We enjoyed a lot of freedom. Once the breakfast dishes were washed, and the living room vacuumed, we were free to roam at will. It was assumed that the furthest we were willing to travel on foot or on bicycles was automatically about as safe a distance as it was for us to travel: a natural tether. Nobody had ever specifically forbidden us to ride our bikes to the Falls because nobody imagined we had that much stamina. But I had been given a shiny silver ten-speed bicycle as an 8th grade graduation gift.
We had both, of course, been to Niagara Falls with our parents many times, but we had no idea of the distance, only that it took about half an hour in a car. It's actually fifty-two miles, round trip and so about forty-nine miles further than we had ever travelled by ourselves before. We couldn't ask my aunt and uncle about the distance because they would have become suspicious immediately, and fending off parental objections was not part of the plan. What was part of the plan? Breezing into the house at dinnertime, saying casually, "Guess where we went today." We truly believed that the only sentiments expressed by the adults in our lives would be those of admiration.
In the morning, we did our chores and set off east on the Dominion Rd, past old Fort Erie and under the Peace Bridge and onto the Niagara Parkway, which follows the river. Not the most direct route, but the only one we could take that wouldn't get us lost. Because as long as we hugged the shore, we were sure to find the Falls eventually.
Knowing how we rolled, we probably packed a sleeve of saltine crackers. There was no such thing as a water bottle in 1982. The idea of carrying your own water supply was unknown; one drank from public fountains or not at all. We stopped for a break near the southern tip of Grand Island. We were very thirsty and the saltines made us more so, so we clambered down the bank and each took a cautious sip of river water. It tasted so terrible, it seemed better to go thirsty, and believe me, we were very thirsty to have even entertained the idea of drinking from the Niagara River, let alone actually do it. For years afterward, (decades, even) I felt like I wore an an invisible stamp of shame: I DRANK OUT OF THE NIAGARA RIVER. Even today, I am not sure I can publish those dreadful words.
We pushed on. The route was mostly uphill, which doesn't make sense, but that is how I remember it. The only other detail that I remember is a car passing us, blasting one of the iconic songs of 1982. It was either "Should I Stay or Should I Go" by The Clash, or "I Ran" by Flock of Seagulls. For a brief moment, the sound of my favorite song spurred me on; then cruelly faded away. After what seemed like forever, and was certainly far longer than we imagined it would take, we felt the first refreshing drops of mist, which hangs in a cloud over the falls. We paused to admire the Falls, pushing our bikes through dense crowds of tourists, but we hadn't come to see the Falls, but to see more lurid attractions which our parents never took us to.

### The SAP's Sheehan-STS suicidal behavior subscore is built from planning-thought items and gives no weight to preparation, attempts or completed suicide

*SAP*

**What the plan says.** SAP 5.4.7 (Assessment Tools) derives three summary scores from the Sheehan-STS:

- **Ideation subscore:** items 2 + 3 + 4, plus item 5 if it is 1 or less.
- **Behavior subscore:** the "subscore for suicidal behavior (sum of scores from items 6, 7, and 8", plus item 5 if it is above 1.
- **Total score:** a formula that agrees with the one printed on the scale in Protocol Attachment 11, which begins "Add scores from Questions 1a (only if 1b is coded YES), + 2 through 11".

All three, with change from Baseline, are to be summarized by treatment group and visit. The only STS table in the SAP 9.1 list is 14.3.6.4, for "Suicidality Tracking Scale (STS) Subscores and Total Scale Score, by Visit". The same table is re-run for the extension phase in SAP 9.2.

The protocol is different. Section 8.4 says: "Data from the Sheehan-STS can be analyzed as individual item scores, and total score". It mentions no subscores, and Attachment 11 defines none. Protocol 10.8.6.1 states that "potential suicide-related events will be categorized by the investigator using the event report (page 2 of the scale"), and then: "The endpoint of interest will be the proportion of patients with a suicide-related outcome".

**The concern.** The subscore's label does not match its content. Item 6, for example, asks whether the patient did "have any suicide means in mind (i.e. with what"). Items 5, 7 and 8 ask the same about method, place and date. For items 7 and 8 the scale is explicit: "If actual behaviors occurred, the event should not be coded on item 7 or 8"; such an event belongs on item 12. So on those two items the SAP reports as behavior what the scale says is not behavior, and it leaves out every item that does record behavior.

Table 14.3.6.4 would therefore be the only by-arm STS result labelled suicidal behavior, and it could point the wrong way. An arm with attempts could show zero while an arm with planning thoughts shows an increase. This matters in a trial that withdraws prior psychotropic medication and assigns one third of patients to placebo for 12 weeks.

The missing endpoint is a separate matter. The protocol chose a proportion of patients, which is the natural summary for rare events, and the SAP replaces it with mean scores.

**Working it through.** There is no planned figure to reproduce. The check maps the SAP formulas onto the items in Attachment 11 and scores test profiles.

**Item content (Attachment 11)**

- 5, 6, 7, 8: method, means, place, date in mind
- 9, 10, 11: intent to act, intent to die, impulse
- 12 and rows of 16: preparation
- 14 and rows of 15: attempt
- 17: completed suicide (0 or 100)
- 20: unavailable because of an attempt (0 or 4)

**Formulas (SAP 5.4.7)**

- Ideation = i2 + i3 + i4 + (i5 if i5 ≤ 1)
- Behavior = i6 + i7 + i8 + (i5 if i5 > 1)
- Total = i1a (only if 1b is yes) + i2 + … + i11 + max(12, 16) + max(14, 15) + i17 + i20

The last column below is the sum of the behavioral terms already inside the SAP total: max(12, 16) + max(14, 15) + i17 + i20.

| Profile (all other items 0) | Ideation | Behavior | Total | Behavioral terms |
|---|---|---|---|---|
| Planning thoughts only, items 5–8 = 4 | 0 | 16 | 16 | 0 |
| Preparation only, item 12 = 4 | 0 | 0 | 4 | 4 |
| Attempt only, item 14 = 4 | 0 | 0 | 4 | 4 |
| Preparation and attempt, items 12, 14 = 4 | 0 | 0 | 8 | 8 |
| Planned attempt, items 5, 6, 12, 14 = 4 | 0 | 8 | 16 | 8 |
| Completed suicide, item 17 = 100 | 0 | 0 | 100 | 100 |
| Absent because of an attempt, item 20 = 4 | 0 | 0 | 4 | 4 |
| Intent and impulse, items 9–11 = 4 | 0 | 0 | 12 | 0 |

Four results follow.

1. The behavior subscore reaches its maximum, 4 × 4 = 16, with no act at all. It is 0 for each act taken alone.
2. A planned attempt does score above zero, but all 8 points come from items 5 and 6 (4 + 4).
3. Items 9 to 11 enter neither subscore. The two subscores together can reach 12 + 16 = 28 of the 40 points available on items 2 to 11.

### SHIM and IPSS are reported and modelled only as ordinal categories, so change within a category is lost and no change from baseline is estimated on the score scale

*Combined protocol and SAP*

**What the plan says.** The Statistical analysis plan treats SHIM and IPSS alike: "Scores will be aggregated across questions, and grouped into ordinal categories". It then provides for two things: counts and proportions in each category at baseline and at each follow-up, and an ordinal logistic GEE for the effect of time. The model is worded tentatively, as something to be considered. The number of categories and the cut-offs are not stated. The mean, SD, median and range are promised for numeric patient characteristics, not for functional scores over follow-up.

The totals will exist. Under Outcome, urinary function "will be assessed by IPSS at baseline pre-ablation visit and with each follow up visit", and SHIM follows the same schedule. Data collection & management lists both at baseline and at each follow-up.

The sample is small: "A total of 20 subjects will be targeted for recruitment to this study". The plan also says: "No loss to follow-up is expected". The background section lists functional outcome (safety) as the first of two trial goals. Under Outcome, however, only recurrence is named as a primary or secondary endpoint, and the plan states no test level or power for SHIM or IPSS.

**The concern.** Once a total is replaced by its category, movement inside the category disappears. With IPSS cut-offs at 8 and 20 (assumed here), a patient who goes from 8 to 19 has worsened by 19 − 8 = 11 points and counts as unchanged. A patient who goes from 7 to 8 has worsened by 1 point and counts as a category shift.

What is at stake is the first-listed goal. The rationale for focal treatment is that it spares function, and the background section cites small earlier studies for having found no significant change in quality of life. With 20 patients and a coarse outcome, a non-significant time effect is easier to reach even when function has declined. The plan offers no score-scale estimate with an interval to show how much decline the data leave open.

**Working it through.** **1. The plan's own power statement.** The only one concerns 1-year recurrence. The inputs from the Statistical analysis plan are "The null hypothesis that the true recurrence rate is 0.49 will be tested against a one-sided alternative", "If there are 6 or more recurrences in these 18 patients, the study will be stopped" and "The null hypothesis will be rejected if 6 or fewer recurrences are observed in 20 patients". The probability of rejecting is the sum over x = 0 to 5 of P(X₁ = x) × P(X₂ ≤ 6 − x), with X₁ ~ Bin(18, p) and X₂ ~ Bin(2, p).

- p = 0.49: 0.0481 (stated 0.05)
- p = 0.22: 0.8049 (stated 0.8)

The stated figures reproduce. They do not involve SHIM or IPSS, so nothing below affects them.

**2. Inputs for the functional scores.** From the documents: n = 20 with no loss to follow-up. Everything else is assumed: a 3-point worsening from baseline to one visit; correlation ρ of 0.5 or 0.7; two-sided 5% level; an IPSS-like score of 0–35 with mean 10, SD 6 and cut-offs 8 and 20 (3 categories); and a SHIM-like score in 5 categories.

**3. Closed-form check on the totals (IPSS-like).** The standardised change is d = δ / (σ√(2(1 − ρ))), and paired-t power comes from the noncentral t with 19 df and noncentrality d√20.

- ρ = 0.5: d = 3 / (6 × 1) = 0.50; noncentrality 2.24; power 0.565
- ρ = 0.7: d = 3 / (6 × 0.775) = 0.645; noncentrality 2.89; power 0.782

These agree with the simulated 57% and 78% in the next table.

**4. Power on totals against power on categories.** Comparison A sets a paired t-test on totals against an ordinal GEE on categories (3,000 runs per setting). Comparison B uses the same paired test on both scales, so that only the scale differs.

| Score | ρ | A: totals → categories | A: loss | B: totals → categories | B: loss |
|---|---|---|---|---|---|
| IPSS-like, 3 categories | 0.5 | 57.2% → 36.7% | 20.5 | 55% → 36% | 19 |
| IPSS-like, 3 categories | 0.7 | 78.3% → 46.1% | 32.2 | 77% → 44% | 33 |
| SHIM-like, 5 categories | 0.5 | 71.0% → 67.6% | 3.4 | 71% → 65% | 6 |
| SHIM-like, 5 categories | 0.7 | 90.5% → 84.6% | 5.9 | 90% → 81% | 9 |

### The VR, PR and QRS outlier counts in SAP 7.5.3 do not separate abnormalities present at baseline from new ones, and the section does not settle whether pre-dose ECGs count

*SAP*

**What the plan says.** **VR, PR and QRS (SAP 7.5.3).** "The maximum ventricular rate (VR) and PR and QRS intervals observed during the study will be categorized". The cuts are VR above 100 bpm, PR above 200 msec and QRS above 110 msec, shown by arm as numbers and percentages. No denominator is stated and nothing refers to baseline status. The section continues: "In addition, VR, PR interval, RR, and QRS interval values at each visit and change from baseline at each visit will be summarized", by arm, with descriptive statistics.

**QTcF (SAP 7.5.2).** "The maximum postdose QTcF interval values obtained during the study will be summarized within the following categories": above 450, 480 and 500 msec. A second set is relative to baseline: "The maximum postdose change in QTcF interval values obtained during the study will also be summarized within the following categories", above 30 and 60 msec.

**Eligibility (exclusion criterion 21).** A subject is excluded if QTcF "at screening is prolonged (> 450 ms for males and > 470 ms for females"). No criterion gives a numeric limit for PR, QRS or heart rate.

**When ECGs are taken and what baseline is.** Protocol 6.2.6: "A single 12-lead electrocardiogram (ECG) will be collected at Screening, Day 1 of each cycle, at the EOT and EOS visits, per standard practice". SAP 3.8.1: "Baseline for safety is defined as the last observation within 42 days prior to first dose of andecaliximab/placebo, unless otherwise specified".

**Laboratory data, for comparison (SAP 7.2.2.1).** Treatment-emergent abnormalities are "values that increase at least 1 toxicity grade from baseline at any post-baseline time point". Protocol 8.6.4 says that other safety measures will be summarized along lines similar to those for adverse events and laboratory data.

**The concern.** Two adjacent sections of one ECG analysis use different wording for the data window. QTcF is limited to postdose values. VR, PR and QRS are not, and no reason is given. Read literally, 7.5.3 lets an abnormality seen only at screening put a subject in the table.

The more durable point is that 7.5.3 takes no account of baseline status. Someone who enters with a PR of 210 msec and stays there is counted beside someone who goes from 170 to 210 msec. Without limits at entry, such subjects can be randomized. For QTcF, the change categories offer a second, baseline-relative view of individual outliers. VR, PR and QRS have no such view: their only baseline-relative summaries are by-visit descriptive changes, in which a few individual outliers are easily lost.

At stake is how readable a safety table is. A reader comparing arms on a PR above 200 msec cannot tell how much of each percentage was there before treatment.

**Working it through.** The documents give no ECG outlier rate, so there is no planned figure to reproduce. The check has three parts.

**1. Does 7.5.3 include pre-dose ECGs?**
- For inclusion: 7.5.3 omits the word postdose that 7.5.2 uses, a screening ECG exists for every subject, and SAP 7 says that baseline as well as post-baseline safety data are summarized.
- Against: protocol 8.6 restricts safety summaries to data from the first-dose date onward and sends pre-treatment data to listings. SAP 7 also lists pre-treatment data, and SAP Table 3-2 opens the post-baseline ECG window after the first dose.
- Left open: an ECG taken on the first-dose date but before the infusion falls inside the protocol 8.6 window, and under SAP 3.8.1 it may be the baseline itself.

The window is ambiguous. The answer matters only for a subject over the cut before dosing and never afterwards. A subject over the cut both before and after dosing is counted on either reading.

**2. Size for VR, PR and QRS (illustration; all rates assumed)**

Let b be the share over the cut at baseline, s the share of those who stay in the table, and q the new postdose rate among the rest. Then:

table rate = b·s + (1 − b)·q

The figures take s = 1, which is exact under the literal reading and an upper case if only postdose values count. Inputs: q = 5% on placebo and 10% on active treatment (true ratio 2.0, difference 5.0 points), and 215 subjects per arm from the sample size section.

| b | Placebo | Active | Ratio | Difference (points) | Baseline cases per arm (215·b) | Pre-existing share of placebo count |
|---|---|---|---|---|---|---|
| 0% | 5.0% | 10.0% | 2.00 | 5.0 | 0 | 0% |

|Niagara Falls, Ontario|
First on the list was the wax museum, which I recall was either closed or too expensive, or probably both. We stopped into a McDonald's to ask for cups of water and I remember exploring a subterranean punk rock shop in which I couldn't afford to buy anything. Eventually, dispirited and hungry, we turned our bikes towards home.
The sun was still shining when we left, but it must have been well on into the evening because it was dusk by the time we arrived in the environs of the Peace Bridge. We stopped at a Chinese restaurant in a seedy neighborhood in Fort Erie and conferred about whether we should try to find a pay phone. In the end, it seemed unwise to stick around in that neighborhood and we wearily climbed onto our bikes for the final leg of the trip. It is nearly eight miles from the Chinese restaurant to my cousin's house and it was pitch dark by the time we got home.
Any idea of a triumphant arrival and general astonishment and admiration was long gone. We knew we would be in trouble, and we were, although I think my presence as visiting cousin helped temper the anger, which quickly degenerated to, "It certainly was plucky of you two, but next time, tell us where you are going." Still, my aunt and uncle must have considered the incident serious enough to inform my parents, because my parents were duly informed and they were not happy.
I probably stayed at my cousin's for at least a week before I had to go home and face my parents' wrath, which the passage of time had done nothing to diminish. I was grounded forever. I would never be allowed to leave their sight for as long as I lived, except to work a dull job or possibly join a convent. I was absolutely forbidden from ever taking my bike to Canada again. This edict forced my cousin and me to use an ancient tandem bicycle in future summers, which led to another disgraceful incident two years later, which forever eclipsed the unsupervised ride to the falls.